Published in the Green Journal, this study was to assess whether a model-based approach applied retrospectively to a completed randomized controlled trial (RCT) would have significantly altered the selection of patients of the original trial, using the same selection criteria and endpoint for testing the potential clinical benefit of protons compared to photons. Three widely used NTCP models for radiation pneumonitis (RP), applied retrospectively to a completed non-small cell lung cancer RCT (NCT00915005). It was assumed that patients were selected by the model-based approach if their expected ΔNTCP value was above a threshold of 5%. The analyzed lung trial showed that less than 19% (32/165) of patients enrolled in the completed trial would have been enrolled in a model-based trial, prescribing photon therapy to all other patients.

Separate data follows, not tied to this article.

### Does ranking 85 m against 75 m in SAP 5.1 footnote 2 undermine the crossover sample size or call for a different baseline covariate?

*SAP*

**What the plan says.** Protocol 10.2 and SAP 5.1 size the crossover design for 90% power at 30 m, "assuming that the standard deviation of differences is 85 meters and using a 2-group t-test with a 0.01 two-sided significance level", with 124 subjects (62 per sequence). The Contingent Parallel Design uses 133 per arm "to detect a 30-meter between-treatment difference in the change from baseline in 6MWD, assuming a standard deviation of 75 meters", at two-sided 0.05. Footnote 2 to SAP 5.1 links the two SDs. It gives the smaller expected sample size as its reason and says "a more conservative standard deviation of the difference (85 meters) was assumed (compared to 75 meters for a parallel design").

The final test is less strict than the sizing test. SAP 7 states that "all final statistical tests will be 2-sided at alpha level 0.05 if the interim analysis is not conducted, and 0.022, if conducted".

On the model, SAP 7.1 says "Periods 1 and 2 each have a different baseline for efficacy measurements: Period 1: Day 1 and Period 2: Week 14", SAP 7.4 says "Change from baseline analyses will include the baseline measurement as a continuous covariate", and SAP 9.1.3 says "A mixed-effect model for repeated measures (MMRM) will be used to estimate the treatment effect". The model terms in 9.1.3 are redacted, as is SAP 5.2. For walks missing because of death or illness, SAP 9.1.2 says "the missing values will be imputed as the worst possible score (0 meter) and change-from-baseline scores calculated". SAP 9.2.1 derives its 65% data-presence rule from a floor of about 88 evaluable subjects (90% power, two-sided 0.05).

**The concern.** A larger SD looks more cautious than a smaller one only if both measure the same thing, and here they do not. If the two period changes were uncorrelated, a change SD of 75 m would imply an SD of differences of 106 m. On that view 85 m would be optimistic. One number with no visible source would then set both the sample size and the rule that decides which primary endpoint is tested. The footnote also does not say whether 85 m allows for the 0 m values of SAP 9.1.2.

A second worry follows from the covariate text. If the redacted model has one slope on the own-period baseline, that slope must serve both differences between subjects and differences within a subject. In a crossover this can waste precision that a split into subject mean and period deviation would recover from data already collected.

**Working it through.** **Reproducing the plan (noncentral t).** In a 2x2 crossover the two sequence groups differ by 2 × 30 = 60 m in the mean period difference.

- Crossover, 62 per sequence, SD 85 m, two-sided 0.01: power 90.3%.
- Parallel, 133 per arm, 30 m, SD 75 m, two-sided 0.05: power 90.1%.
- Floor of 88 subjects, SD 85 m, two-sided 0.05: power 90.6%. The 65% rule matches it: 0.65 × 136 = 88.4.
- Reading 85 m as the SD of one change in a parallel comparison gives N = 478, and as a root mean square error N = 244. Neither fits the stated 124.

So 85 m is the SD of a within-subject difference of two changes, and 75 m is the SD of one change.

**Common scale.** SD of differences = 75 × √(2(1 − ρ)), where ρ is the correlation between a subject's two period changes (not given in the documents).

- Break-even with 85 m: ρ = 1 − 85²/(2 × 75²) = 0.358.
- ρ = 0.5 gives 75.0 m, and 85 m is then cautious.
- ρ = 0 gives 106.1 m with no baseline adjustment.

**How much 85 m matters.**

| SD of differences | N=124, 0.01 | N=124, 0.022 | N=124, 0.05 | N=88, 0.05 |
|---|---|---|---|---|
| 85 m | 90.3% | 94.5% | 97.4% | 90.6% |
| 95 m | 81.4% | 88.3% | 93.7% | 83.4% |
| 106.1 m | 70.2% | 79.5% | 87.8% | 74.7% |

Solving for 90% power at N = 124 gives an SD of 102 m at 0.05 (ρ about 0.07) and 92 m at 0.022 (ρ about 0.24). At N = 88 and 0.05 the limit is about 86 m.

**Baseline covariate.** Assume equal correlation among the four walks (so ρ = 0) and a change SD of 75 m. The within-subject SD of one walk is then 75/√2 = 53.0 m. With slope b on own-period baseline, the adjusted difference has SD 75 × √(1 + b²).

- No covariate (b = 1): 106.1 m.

The number of patients enrolled was also found to be dependent on the type of NTCP model used for evaluating RP, with the three models enrolling 3%, 13% or 19% of patients.
The authors concluded that the uncertainties in the outcome models to predict NTCP are the inherent drawback of a model-based approach to clinical trials. NTCP differences between proton and photon therapy treatments may be too small to support a model-based trial approach for specific treatment sites, such as lung cancer, depending on the chosen normal tissue endpoint.